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Using International Maritime Signal Flags

Using International Maritime Signal Flags

When at sea, the rules of communication change a bit, especially in international waters. Because of the possibility of language barriers and the potential need to convey messages quickly, having a way to communicate universally can become crucial. This is where international maritime signal flags become useful. These flags are part of the International Code of Signals (ICS) and are used by vessels to relay important information regarding safety of navigation and emergency situations.

We’ve put together this guide to help you recognize the signals. Let’s decipher them!

International Code of Signals

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The International Code of Signals (ICS) is a collection of codes and signals created by the British Board of Trade to give captains and mariners a universal language. It is the latest iteration of a set of consolidated signaling and communication systems and is maintained by the International Maritime Organization. As part of the code, vessels should fly the code/answering pennant to let others know they are using ICS to communicate.

Intro to International Maritime Signal Flags

There are 26 square flags (each representing a letter of the alphabet), ten numeral pennants, a code/answering pennant and three substitute/repeater flags. The flags correlate to a standardized alphabet and particular messages that were developed as part of the ICS. The only colors used for the signals are blue, yellow, red, black and white because they are easily recognizable at sea.

Boats and ships will fly anywhere between 1 and 7 international maritime signal flags, also referred to as nautical flags. Each flag or combination of flags has a different meaning; a message can be spelled out using a string of letter flags, or one or more flags can be used to form a code word whose meaning can be looked up in a code book held by both parties.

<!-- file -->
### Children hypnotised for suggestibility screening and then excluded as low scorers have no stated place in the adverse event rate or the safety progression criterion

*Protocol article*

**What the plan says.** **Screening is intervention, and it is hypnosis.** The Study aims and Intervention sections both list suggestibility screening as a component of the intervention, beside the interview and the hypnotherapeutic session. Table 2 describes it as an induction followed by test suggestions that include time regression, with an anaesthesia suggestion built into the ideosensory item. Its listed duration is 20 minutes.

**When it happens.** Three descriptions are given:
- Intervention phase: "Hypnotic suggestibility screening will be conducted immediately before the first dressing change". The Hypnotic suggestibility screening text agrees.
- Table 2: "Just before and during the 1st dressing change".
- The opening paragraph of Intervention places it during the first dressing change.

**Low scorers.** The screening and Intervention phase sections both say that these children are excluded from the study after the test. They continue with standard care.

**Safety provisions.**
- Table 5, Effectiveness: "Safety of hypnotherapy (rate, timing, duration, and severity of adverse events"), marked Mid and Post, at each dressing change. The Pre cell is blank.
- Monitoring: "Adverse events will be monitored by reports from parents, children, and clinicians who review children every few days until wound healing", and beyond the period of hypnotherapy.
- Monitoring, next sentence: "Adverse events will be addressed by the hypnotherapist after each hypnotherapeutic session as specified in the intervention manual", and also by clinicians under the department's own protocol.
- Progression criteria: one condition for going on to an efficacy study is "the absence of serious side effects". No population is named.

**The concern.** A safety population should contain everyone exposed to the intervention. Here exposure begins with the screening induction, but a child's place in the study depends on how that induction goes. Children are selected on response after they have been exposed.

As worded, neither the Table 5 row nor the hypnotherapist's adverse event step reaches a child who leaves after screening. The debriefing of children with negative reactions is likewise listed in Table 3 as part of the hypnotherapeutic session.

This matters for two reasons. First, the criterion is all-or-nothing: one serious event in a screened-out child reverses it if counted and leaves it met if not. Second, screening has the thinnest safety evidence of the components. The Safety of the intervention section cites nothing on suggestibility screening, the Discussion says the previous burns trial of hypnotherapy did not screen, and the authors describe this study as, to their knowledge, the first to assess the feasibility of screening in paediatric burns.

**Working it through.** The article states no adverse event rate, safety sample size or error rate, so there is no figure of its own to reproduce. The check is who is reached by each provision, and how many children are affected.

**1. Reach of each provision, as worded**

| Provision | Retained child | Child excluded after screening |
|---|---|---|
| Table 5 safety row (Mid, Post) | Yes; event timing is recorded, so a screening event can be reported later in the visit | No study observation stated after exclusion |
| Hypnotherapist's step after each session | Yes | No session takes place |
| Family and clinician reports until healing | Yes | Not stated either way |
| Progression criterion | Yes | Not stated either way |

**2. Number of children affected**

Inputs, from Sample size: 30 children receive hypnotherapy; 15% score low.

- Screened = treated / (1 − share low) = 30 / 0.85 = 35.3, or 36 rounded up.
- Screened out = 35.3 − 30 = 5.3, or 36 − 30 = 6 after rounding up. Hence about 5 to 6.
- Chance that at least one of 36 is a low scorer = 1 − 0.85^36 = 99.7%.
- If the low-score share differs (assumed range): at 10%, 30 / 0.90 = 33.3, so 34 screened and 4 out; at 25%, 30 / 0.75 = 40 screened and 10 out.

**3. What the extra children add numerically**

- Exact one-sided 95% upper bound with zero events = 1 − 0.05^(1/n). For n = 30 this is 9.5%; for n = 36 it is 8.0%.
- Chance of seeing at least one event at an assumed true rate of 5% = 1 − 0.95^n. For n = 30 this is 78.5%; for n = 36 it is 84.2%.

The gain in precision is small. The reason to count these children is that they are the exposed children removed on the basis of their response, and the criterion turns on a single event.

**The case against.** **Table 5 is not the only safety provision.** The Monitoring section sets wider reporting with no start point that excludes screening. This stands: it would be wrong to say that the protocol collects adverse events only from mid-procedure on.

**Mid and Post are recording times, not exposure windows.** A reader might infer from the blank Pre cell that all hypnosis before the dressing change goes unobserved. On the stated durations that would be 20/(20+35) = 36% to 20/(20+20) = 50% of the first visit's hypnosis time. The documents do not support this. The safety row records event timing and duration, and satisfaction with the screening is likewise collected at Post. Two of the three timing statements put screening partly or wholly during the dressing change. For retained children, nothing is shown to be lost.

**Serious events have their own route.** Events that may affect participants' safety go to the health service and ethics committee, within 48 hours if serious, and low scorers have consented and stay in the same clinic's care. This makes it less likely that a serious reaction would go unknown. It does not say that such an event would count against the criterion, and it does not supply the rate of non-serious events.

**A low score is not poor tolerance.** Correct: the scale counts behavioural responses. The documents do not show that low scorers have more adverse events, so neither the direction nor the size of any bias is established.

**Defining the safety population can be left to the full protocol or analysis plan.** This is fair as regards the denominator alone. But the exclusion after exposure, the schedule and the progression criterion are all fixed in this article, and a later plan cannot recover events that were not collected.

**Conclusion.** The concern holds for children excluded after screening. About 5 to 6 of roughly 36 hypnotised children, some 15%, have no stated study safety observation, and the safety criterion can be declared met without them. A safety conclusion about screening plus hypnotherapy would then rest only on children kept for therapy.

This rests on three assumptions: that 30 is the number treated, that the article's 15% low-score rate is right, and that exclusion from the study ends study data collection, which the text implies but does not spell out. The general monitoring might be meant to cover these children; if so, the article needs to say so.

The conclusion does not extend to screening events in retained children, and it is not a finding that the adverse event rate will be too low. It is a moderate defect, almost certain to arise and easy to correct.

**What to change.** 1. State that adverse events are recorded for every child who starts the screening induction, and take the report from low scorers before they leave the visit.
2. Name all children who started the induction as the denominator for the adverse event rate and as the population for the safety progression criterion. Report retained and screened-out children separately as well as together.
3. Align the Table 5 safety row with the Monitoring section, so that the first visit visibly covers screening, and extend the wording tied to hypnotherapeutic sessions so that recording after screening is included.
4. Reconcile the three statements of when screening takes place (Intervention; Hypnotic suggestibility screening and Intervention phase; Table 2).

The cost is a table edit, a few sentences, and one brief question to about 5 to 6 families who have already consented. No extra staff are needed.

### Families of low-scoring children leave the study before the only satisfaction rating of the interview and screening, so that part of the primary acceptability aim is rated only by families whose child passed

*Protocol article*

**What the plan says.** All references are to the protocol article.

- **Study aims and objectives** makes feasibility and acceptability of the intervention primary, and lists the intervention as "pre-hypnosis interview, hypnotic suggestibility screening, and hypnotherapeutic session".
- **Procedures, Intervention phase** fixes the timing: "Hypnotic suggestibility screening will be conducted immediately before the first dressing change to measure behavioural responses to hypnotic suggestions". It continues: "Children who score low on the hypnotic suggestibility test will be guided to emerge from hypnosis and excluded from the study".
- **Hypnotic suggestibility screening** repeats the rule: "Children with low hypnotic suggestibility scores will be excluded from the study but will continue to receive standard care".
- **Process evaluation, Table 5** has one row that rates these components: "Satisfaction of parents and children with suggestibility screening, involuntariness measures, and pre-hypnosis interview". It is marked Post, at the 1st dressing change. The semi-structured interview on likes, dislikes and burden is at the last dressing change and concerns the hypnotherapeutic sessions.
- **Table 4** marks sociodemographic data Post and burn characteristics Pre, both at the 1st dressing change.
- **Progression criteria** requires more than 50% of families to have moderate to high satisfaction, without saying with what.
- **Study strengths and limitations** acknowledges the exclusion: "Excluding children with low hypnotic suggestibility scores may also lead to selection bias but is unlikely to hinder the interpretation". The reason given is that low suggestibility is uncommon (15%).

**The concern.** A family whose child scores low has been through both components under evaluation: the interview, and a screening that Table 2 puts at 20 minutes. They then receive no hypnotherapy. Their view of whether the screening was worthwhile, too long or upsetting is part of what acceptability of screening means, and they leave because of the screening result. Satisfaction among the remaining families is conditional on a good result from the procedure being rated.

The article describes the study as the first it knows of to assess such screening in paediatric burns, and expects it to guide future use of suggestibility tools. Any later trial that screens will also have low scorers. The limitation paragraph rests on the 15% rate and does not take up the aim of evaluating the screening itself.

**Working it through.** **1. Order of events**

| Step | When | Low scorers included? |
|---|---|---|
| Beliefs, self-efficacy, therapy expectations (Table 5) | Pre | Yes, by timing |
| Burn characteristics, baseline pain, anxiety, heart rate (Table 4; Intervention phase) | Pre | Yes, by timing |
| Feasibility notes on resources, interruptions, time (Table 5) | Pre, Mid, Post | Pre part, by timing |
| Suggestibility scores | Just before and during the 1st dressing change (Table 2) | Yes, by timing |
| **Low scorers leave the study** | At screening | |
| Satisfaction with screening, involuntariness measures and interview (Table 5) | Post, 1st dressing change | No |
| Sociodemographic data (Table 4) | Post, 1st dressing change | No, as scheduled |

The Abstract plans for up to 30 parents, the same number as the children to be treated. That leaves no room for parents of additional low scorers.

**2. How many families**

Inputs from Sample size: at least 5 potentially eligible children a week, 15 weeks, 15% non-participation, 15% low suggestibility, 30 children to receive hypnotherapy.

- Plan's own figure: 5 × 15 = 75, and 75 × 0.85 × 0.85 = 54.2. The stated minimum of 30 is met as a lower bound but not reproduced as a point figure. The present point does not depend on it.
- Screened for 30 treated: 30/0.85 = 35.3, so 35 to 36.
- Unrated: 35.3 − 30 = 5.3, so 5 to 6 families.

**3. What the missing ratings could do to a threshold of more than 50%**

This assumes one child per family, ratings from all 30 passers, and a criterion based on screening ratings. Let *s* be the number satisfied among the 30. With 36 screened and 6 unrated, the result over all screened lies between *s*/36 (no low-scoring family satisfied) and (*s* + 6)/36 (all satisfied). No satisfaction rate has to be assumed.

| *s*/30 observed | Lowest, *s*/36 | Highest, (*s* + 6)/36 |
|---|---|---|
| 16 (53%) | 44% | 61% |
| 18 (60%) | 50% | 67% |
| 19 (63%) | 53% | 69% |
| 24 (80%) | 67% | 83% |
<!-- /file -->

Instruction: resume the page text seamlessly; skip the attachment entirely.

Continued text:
There are, however, standard messages known to mariners, which can be categorized as such:

  • Single-flag signals indicate very urgent or common messages.
  • Two-flag signals are most often used to signal distress or maneuvering.
  • Three-flag signals represent punctuation, verbs, general code and decode messages, points of the compass, standard times or relative bearings.
  • Four-flags signals are used for geographical representation, names of ships, and some other specific messages.
  • Five-flag signals are used to communicate time and position.
  • Six-flag signals indicate the cardinal directions (N, S, E & W) in latitude and longitude.
  • Seven-flags are for longitude signals containing more than one hundred degrees.

Flags: What They Mean

International Flag Meanings
International Signal Flag Codes
Standard 2 & 3 Letter Flag Signals
  • AC – “I am abandoning the vessel.”
  • AD – “I am abandoning the vessel because of a nuclear accident. The vessel is a possible source of radiation.”